There was a time when defending HBO’s bro-mantic comedy Entourage against the legions of haters felt like the winning end of a worthy debate. The show was pure escapism, set in the glittery enclaves of Hollywood, studded with cameos of legitimate A-list players, timely enough to feel culturally relevant. The dialogue was fast and fresh. It was a ribald Sunday nightcap.
That was then. Today, in the show’s seventh and penultimate season, Entourage is starting to bear more resemblance to its myriad spoofs on YouTube than to any of those early episodes. Creator Doug Ellin tells me he’s deliberately taking the show to a darker place, something he’s wanted to do since it began in 2004. “I figure it’s the seventh season,” he said in a phone call from his Los Angeles home. “We’ve really got to try to do something different and new.”
“People I care about seem to like our show,” Doug Ellin says. “The president.”
Indeed. Already this season, pretty boy movie star Vincent Chase (Adrian Grenier) has graduated from rowdy house parties and leggy starlets to tequila-and-Vicodin binges with his porn-star girlfriend (played by real-life porn star Sasha Grey). When we last saw him in Sunday’s episode, he was passed out, naked by the pool, a clichéd cautionary tale. Then there are the odd character arcs of his cohorts: the wince-inducing scene of his best friend and manager E (Kevin Connolly) awkwardly attempting anal sex with his fiancée (Emmanuelle Chriqui) and sidekick Turtle’s (Jerry Ferrara) episode-long quandary over his girlfriend’s hairless vagina. Even the celebrity cameos felt forced, with Jessica Simpson looking stiff while being confronted by dated jokes about John Mayer.
“ Entourage is over,” one fan posted on HBO’s site. “Worst season ever.”
Meanwhile, HBO’s announcement Saturday that its longest-running scripted show would end next summer—albeit followed by an Entourage movie—was met with a relative shrug. It seems most critics have outgrown their crush, calling the comedy “ stagnant,” noting its “ whiff of self-parody,” peppering even the decent reviews with qualifiers. (The show’s Metacritic rating has dropped to 61 from 2006’s high of 73 out of 100.)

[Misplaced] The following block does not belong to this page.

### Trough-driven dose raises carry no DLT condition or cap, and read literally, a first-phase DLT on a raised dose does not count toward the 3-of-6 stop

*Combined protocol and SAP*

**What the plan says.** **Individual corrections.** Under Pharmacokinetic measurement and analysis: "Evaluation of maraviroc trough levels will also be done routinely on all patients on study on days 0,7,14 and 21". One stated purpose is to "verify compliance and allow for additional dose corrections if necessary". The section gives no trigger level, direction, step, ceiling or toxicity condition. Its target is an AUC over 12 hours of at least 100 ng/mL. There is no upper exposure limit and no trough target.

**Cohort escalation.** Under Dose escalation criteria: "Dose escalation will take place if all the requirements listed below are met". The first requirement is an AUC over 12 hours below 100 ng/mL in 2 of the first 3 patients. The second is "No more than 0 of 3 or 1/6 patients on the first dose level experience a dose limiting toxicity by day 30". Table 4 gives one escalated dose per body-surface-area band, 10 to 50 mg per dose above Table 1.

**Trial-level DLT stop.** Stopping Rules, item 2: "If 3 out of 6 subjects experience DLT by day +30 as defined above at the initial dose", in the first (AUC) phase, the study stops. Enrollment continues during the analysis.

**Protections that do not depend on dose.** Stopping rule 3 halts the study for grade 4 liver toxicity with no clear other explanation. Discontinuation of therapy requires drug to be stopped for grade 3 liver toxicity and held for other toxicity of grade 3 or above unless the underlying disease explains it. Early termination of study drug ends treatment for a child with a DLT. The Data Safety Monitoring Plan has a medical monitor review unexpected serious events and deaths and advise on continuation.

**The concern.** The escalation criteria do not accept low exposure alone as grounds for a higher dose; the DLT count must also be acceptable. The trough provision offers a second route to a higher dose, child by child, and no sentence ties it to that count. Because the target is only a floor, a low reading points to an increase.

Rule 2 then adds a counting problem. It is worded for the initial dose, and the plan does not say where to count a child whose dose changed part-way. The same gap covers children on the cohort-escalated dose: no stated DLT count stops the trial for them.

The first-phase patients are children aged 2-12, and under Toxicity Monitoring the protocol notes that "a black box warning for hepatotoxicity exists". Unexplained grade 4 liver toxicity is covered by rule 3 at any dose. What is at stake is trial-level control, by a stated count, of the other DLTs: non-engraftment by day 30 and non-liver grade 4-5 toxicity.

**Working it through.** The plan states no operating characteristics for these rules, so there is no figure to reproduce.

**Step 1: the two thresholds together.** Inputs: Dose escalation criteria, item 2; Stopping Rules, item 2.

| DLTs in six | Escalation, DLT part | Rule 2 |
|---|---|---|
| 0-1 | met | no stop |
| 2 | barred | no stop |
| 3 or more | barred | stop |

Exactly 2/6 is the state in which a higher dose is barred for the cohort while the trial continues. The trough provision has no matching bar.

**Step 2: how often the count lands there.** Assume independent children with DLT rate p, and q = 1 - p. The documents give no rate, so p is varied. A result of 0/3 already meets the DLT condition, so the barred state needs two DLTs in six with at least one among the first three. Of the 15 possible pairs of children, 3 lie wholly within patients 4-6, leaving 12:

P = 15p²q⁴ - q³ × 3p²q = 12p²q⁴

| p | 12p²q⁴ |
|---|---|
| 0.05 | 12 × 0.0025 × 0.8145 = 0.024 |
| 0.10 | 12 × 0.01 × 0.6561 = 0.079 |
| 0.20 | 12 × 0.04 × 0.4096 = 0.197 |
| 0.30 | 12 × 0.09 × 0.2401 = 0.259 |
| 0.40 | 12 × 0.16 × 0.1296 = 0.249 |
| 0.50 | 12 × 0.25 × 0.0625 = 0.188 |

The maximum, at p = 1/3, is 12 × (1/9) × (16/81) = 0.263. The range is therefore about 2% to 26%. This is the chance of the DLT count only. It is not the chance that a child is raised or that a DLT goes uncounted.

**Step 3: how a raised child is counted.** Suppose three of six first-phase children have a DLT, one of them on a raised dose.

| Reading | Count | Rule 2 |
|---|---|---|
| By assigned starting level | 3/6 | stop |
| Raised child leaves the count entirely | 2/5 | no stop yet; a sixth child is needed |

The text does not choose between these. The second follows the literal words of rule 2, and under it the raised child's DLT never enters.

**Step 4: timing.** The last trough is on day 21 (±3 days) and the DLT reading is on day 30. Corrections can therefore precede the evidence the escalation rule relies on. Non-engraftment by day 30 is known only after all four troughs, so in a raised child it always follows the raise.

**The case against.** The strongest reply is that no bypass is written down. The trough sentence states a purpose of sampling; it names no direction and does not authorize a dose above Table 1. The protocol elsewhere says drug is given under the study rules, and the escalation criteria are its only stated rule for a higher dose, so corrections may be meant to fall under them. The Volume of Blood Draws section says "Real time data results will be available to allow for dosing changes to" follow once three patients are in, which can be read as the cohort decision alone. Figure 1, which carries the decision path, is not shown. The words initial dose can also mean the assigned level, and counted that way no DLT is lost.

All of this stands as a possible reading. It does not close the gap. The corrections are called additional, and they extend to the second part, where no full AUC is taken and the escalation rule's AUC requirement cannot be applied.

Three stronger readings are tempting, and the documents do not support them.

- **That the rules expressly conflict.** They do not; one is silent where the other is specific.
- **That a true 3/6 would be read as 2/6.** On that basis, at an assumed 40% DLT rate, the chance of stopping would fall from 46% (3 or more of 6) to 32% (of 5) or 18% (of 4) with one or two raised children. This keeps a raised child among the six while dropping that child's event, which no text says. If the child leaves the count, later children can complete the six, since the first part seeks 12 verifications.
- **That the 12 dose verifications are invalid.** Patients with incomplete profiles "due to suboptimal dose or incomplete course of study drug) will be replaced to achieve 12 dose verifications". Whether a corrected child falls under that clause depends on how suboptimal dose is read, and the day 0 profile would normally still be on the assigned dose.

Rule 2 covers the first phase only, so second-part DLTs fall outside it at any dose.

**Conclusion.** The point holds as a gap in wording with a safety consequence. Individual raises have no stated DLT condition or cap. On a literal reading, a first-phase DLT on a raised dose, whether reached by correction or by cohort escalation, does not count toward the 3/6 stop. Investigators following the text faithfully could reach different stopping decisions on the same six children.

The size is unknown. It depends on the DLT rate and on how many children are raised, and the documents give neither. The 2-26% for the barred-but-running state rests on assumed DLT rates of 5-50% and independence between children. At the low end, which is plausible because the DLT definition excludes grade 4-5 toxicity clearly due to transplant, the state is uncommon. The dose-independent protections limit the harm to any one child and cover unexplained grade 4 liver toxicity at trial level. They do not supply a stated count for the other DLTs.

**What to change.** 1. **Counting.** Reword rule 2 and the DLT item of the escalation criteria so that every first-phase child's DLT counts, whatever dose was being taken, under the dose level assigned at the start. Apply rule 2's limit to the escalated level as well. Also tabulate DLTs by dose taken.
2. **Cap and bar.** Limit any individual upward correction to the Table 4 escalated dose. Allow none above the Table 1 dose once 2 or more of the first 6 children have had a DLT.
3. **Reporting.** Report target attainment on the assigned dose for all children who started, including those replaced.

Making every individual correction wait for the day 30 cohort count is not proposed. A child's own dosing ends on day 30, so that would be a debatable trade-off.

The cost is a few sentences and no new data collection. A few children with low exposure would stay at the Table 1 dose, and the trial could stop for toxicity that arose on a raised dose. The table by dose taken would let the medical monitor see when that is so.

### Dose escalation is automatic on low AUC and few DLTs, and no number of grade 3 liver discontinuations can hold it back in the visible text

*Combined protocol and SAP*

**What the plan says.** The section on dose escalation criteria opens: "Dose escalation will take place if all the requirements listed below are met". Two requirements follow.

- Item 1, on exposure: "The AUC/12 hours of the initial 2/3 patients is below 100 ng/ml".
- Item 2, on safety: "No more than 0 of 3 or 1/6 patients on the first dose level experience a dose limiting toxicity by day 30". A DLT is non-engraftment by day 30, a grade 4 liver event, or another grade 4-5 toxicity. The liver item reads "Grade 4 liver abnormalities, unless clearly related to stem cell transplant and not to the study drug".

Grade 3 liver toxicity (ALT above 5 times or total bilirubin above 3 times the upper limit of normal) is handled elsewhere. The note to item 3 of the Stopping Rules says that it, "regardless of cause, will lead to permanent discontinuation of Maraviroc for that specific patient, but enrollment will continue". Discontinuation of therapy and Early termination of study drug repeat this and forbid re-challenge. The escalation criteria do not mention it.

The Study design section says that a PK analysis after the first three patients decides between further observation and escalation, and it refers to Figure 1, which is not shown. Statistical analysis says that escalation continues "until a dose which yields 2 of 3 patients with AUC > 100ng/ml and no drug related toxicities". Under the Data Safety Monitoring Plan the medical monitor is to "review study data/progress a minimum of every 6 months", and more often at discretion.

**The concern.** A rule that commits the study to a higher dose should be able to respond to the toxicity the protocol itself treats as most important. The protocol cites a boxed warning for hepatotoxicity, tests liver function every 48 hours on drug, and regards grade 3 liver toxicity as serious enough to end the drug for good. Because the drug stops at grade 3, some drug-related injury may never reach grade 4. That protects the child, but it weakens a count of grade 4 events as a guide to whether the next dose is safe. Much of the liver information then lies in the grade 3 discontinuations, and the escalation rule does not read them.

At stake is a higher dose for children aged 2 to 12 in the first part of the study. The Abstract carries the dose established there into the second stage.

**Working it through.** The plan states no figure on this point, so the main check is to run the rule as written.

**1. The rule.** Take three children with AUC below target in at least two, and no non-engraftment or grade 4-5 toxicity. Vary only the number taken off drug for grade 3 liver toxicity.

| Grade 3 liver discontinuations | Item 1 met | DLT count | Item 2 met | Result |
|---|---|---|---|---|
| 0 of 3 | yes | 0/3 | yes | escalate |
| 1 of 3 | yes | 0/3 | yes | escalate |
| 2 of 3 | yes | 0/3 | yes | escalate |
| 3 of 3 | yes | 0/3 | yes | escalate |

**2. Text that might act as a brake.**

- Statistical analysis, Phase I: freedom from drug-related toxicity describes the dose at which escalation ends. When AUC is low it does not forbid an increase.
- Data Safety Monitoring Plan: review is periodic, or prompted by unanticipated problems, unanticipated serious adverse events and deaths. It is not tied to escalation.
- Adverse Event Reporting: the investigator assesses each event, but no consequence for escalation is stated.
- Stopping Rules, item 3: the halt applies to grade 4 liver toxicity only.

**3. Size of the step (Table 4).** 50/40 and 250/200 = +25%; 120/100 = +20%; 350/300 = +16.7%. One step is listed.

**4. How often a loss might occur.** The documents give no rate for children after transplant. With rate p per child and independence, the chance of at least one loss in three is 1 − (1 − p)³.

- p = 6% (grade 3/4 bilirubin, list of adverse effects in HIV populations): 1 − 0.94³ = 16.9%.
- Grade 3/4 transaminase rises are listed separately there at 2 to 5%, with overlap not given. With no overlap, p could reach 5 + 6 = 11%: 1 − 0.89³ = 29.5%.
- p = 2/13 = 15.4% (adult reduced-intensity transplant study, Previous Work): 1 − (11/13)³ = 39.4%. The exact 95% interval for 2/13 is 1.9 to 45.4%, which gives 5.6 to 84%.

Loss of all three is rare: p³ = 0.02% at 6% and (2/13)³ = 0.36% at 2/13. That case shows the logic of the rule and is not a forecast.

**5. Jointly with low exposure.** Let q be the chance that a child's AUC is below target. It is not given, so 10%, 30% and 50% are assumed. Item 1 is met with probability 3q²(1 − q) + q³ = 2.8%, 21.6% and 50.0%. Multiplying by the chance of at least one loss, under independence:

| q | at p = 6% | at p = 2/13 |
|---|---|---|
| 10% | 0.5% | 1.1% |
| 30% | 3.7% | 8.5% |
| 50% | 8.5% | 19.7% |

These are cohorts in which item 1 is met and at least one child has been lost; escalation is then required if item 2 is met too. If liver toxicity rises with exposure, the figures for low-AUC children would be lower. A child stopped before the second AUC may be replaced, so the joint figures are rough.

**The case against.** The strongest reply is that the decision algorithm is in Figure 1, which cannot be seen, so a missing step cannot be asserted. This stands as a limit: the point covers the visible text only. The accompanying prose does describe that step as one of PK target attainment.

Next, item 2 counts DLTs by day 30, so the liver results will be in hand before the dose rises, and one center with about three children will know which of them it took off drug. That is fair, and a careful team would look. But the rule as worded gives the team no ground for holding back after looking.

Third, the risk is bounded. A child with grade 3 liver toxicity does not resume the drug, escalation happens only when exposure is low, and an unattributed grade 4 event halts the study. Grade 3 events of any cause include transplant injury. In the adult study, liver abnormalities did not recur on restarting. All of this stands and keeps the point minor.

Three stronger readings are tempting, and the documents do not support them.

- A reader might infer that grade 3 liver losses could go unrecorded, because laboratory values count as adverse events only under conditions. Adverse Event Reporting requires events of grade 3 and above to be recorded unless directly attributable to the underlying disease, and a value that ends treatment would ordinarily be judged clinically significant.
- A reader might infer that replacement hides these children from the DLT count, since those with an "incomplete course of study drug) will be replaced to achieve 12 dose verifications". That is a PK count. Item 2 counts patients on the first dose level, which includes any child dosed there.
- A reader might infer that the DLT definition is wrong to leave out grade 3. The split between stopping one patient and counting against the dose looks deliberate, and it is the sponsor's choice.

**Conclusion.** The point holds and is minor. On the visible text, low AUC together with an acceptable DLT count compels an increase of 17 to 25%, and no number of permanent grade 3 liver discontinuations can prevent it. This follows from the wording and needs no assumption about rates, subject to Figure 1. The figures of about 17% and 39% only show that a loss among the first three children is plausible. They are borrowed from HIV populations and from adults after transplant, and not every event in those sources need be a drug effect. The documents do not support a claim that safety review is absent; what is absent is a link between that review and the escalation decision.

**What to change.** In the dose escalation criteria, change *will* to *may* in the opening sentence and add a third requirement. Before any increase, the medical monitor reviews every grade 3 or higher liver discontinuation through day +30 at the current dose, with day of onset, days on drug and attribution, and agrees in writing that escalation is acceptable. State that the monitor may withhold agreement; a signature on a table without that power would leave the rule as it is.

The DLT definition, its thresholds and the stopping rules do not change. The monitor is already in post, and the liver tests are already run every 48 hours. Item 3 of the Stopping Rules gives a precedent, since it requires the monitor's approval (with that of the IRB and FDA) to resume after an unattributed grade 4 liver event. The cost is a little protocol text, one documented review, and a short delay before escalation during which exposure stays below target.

And then there was the Emmy snub. Voters bypassed Entourage for all but its sound mixing this year, after three consecutive Best Comedy nods from 2006 to 2009 and three straight wins for co-star Jeremy Piven as the series’ most compelling character, the delightfully duplicitous talent agent Ari Gold.
Ellin isn’t exactly blasé about these developments. He doesn’t want to be defensive, but he can’t help reminding me of the Peabody Award the show won last year, which honors excellence in electronic media. (Recognition that, ahem, warranted its own bit of snark.) He’s disappointed about losing out at the Emmys, though the performance he singles out is one of its guest stars. (He says overlooking Matt Damon’s turn as a Jason Bourne-style charity fundraiser last season “was a crime.”) But “the hate” from TV critics doesn’t surprise Ellin. “Every year, people call me and tell me how harsh the critics are,” he says.
Besides, there’s always Barack Obama’s love. “People I care about seem to like our show,” Ellin says. “The president.”
Ellin does grow testy at the mere hint that Entourage might have jumped the shark—that dreaded metaphor for a long-running TV series in its death throes. “If you’re a fan of the show, we haven’t jumped any sharks,” he says. “That’s stupid! You can’t jump a shark if you’re doing something that actually happens. And everything on the show has either happened to friends of mine or it’s happened to me. I am really confident that this is our best season.”
Entourage debuted in 2004 as a sweet-natured version of Mark Wahlberg’s tumultuous early years in Hollywood, trailed by his rowdy gang of Boston-area buddies. Producers substituted Wahlberg’s violent youth, his drug addictions, and years in prison for straight-up wish-fulfillment fantasy, and Entourage was quickly deemed Sex and the City for guys. It was a show that inspired real watercooler moments for Hollywood insiders.
But Ellin had a vision for the series’ last days, even then.
“Ever since the beginning, I had the hope that if we got far enough along that I’d get to take them to a darker place,” says Ellin. The question is: Will the audience come along?
Gina Piccalo spent a decade at the Los Angeles Times covering Hollywood. She's now a contributing writer for Los Angeles Magazine and her work has appeared in Elle, More and Emmy. She can be found at ginapiccalo.com.